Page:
Wednesday, 12 May 2010

The Coalition Government: the agreement: Next election 7th May 2015

The agreement between the parties forming the coalition government has been published - see here or here  (A final coalition agreement is to be published later)

Paragraph 10 is important since it seeks to "reverse the substantial erosion of civil liberties under the Labour government." 

There will be a Freedom or Great Repeal Bill - (no specific detail of its contents as yet)

ID cards, the national ID register will be scrapped as will the next generation of biometric passports and the Contact Point Database

It will become unlawful to fingerprint children at school without parental consent

The scope of the Freedom of Information Act will be extended

The DNA database will have similar protections to the Scottish model - [the difference between Scotland and the rest of the UK was a point made by the European Court of Human Rights in the Marper case]

Defend trial by jury

Restore rights to NON-violent protest

Review libel laws to protect freedom of speech

Prevent misuse of anti-terrorism legislation

Further regulation of CCTV

End storage of internet and e-mail without good reason

A new mechanism to prevent proliferation of unnecessary new criminal offences

Other sections of the document are also important.  There will be legislation to have fixed term parliaments of 5 years - (thereby removing the Prime Minister's traditional nuclear option of controlling the election date); legislation to bring about the Alternative Vote system of elections for the Commons; recall of MPs guilty of serious wrongdoing; a committee to consider House of Lords reform and to bring forward proposals by December 2010; a committee to consider the "West Lothian Question"; a referendum lock to prevent further transfer of powers to the EU.  The agreement contains these and many other ideas.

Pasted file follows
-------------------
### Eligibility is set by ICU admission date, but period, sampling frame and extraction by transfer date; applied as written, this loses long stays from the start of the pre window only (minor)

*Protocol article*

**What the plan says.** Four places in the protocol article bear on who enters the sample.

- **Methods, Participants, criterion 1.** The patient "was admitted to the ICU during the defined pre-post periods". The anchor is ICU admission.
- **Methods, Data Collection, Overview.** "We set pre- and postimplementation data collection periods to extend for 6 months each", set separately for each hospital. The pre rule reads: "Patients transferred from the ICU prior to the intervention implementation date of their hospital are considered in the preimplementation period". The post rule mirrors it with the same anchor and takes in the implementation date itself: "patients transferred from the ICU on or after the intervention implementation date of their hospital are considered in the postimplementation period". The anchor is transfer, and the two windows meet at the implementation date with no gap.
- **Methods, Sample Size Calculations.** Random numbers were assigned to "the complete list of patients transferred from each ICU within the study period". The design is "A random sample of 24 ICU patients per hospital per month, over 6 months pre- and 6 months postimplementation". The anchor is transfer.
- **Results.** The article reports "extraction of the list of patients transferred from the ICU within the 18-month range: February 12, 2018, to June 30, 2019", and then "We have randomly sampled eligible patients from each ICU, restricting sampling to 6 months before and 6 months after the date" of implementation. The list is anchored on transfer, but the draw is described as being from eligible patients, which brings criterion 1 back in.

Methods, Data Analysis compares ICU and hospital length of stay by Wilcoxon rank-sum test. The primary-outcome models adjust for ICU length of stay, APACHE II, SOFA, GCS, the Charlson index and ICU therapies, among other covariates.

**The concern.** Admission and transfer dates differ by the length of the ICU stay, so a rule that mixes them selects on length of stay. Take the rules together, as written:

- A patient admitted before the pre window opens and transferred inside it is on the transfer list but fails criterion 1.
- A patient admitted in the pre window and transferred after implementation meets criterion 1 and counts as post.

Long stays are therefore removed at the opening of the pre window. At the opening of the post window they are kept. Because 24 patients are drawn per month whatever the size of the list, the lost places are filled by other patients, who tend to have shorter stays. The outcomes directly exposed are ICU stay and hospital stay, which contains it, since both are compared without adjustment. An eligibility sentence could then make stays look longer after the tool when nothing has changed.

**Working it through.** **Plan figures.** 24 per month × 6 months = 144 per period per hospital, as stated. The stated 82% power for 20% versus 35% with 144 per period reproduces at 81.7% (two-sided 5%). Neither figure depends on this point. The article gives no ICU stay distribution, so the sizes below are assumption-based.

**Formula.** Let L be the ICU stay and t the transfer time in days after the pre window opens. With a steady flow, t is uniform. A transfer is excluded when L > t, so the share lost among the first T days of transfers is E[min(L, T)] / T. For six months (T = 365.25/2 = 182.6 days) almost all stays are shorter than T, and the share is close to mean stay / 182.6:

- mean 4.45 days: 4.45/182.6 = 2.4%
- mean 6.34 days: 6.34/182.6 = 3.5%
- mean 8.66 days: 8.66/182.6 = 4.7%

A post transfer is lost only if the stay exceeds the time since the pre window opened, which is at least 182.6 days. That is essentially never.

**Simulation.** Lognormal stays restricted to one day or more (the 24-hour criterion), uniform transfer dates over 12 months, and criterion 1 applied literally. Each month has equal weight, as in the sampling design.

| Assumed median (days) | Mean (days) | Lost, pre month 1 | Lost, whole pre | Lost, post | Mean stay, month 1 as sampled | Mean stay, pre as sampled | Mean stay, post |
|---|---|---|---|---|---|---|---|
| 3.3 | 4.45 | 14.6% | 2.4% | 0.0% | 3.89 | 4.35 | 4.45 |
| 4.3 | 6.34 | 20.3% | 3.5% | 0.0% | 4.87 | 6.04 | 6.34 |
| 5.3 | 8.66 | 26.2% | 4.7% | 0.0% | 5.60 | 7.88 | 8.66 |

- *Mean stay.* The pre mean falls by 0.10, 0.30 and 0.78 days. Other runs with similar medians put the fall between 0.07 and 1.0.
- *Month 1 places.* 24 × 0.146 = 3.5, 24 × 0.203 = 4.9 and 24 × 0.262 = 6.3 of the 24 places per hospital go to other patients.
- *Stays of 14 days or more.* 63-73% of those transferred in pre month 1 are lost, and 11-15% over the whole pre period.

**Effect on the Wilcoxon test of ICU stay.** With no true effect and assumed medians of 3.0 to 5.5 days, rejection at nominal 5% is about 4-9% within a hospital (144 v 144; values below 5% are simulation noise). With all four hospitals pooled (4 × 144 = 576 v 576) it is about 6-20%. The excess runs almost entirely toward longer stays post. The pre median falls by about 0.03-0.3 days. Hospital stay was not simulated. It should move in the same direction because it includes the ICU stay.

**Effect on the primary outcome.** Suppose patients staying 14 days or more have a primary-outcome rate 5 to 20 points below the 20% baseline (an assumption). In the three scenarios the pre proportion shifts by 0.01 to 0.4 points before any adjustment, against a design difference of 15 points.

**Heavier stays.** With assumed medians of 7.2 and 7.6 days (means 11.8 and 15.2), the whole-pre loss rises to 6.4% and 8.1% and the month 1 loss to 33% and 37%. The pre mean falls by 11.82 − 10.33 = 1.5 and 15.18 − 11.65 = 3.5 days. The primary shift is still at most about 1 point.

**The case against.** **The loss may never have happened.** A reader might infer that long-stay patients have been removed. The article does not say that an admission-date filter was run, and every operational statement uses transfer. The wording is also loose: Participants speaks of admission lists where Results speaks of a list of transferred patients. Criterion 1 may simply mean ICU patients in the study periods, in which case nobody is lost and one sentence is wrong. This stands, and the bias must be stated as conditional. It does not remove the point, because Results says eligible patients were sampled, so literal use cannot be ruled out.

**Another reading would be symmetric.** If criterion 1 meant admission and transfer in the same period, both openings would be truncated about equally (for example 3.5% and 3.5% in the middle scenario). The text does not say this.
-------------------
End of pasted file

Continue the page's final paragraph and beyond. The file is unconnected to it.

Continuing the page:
Whilst many of the details are yet to emerge, the agreement appears to offer a major legislative programme for a full parliament.

Addendum 17th May:  Work is beginning on reversing the ban on "intercept evidence" in criminal proceedings - see The Guardian 17th May.


  1. Naturally an optimist I think it looks promising but it looks as if the media has ganged up to prevent it working. The Guardian and the Mail are in full attack mode from the Left and Right and the others aren't much better. Glad to see the back of both Straw and Johnson (and all those other Home Secretaries) as well as foot-in the-mouth Grayling and at least we may now get rid of some promised legislation instead of constant new stuff.

  2. Onlooker - thanks for your observations. Yes, I have also thought that some elements of the media are in "find any fault you can" mode. It would be better to give the new government a "fair wind" and see that happens.

    The actions the new government takes will be all important. I await the detail with interest since, as ever, the devil will be in the detail. I hope, as I am sure do you, that some of the legislative excesses of the last few years are removed or, at the very least, made more acceptable.

    The new government will be under enormous pressure not to make certain changes - e.g. ID cards have their supporters.